PMC Weekly Review - October 28, 2019

A Macro View: Casting a Wider Net

With literally hundreds of sources of news and information at our fingertips these days, it is easy for the average investor, and many investment professionals, to be overwhelmed by all of the data and opinions they are bombarded with every day. And yet, for all the information available to the US investor, very little focuses on opportunities outside of the US, and only a fraction of that is on emerging markets. But, in a period in which income is difficult to come by, emerging markets debt can provide a healthy yield boost to the average portfolio.

The emerging markets debt asset class consists of three major subasset classes: hard currency government debt, local currency government debt, and corporate debt. As the name implies, hard currency government debt is denominated in (and pays interest in) a currency other than that of the issuing country, primarily US dollars, though an increasing percentage of issuance is in euros. This has the advantage, for the US investor, of eliminating the currency risk and making the cash flows from the investment more predictable. The issuer takes on the currency risk, usually to gain a broader investor base outside of its home country. This can increase the cost of servicing the debt in the future if its currency depreciates against the dollar (or euro), which, in turn, elevates the possibility of default. Most countries also issue debt in the local currency for both domestic and global consumption. This places the currency risk (and potential gain) in the nondomestic investors’ hands. Emerging markets corporate debt is issued almost exclusively in hard currencies and largely noninvestment grade (given the much smaller size of the companies compared with the US market). For simplicity, we look at just the hard currency government market relative to the investment grade and noninvestment grade US market.


As of the end of the third quarter, more than 30% of the investment grade global bond market index  traded with a negative yield (primarily Japan and central Europe), and another 60% carried a yield between 0% and 3%, including the entire U.S. Treasury curve. This obviously makes meeting even a 3%-per-year income goal difficult. However, the hard currency government debt index  had a yield of more than 5% on that same date. This was roughly 50 basis points less than that of the US high yield market, but more than 55% of the emerging markets index is investment grade, including 20% rated A or better. The noninvestment grade portion of that index yielded more than 7% at the end of the quarter, 150 basis points more than the US high yield market. The additional yield available in emerging markets is primarily a function of perception and investor demand, rather than expected compensation for higher risk. Over the last ten years, that index has been only slightly more volatile than the US high yield market (a standard deviation of 6.15% vs. 5.86%).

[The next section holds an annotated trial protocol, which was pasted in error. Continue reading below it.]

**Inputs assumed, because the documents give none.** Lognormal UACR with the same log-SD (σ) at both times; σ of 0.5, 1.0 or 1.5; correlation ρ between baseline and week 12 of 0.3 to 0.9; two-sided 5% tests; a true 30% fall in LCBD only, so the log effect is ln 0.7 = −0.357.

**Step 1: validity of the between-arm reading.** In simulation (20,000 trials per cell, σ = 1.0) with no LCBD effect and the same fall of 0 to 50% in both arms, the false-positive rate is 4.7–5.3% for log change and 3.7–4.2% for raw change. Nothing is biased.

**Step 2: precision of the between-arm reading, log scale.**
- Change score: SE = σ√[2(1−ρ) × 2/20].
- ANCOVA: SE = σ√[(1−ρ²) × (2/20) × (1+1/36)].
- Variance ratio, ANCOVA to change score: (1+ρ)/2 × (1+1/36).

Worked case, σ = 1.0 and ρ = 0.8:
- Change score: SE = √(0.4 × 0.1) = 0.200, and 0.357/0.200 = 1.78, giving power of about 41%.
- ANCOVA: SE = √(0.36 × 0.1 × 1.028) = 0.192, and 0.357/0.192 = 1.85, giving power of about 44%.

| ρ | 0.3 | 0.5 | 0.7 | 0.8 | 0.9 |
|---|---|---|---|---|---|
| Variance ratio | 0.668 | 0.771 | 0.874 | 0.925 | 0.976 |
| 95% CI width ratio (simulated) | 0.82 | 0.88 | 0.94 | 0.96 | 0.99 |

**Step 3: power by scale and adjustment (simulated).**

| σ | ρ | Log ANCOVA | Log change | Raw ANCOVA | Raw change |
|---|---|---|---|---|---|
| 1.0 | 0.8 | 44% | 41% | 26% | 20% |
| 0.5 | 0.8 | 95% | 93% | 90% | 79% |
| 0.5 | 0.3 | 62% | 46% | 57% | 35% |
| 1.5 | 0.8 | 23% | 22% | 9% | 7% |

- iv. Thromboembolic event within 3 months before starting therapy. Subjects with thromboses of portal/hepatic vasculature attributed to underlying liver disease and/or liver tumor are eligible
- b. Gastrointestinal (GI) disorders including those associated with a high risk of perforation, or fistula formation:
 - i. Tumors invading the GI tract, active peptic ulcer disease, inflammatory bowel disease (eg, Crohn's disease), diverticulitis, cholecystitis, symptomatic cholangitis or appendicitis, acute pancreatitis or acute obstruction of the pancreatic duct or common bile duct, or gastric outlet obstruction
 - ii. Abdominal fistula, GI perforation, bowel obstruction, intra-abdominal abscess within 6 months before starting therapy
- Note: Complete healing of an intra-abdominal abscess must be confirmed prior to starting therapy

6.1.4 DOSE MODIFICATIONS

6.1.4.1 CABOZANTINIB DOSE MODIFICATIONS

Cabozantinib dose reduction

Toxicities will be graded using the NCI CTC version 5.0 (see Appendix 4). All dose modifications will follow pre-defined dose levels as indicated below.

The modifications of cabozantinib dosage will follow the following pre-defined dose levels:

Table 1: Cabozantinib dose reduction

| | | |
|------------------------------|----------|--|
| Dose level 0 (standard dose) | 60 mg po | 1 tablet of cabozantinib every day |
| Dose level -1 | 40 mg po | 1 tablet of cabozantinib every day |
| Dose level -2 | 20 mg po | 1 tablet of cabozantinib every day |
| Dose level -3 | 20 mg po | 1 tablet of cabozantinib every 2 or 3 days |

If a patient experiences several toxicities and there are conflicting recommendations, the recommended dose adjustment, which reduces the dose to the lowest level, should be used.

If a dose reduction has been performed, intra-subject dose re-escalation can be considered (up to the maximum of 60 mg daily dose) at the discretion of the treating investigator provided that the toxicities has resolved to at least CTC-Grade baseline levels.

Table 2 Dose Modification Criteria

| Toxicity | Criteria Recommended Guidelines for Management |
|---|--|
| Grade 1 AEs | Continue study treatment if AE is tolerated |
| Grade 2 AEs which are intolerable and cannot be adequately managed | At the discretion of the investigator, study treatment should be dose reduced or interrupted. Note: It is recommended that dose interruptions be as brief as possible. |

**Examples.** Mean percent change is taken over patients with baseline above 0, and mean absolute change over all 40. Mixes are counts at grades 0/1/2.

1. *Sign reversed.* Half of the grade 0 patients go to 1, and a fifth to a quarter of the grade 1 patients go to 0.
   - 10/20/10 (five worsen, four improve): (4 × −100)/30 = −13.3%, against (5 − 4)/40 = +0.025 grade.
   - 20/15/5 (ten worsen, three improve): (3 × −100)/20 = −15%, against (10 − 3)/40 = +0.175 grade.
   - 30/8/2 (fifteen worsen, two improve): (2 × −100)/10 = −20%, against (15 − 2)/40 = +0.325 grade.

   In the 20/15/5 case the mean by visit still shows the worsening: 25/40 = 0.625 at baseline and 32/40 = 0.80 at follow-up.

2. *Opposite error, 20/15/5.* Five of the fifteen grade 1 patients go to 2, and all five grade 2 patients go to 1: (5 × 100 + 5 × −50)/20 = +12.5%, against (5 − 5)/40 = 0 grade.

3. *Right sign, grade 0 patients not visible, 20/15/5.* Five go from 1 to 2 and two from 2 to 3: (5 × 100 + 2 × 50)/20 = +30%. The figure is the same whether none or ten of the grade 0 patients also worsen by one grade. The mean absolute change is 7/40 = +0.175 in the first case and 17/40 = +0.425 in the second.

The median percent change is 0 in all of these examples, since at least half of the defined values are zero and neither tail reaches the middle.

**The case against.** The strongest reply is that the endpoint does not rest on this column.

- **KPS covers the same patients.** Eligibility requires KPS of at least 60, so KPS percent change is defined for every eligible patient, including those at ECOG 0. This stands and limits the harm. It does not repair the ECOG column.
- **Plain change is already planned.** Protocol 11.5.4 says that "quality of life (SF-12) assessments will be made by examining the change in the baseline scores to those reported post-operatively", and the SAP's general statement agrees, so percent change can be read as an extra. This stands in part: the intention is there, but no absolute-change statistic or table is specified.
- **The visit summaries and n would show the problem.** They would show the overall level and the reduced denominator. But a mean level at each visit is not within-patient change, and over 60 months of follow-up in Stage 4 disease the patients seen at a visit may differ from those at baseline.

But long-term investments should not be made on the basis of yield alone, and there are several compelling, fundamental reasons to be interested in the asset class. Economic growth across emerging markets economies has consistently been stronger than for developed economies over the last five years (even when excluding China), and the IMF projects that trend will continue for the next five years. Most emerging markets countries have growing labor forces (compared with stagnant or shrinking labor pools in developed countries), with significant room to improve labor productivity—improvements that already have been implemented elsewhere—resulting in higher real GDP growth. These economies, for the most part, also have used this economic growth to strengthen their “balance sheets,” running positive current accounts and keeping their national debt-to-GDP ratios in the 40-50% range, compared with an average ratio of more than double that for developed countries. Finally, current valuations, in terms of spreads relative to Treasurys, are slightly wider than the long-term averages, leaving room for further capital appreciation over the next few years in addition to the higher income.

This is not to say there are no risks lurking on the emerging markets debt horizon. The largest risks hanging over these markets in the last 18 months, the US/China trade dispute and whether Britain will leave the EU, have started to see some resolution in the past month or so. But neither is completely resolved, and a reversal in the progress would certainly have a negative impact on the market. An unexpected drop in developed markets growth or an overreaction by the various central banks also would put a damper on emerging markets bonds. And there are most definitely country- and region-specific risks that must be carefully navigated, as Argentina’s debt market showed us in August. Overall, there is much to be positive about in emerging markets bonds, both as a source of higher income and longer-term capital appreciation, as an addition to a diversified portfolio.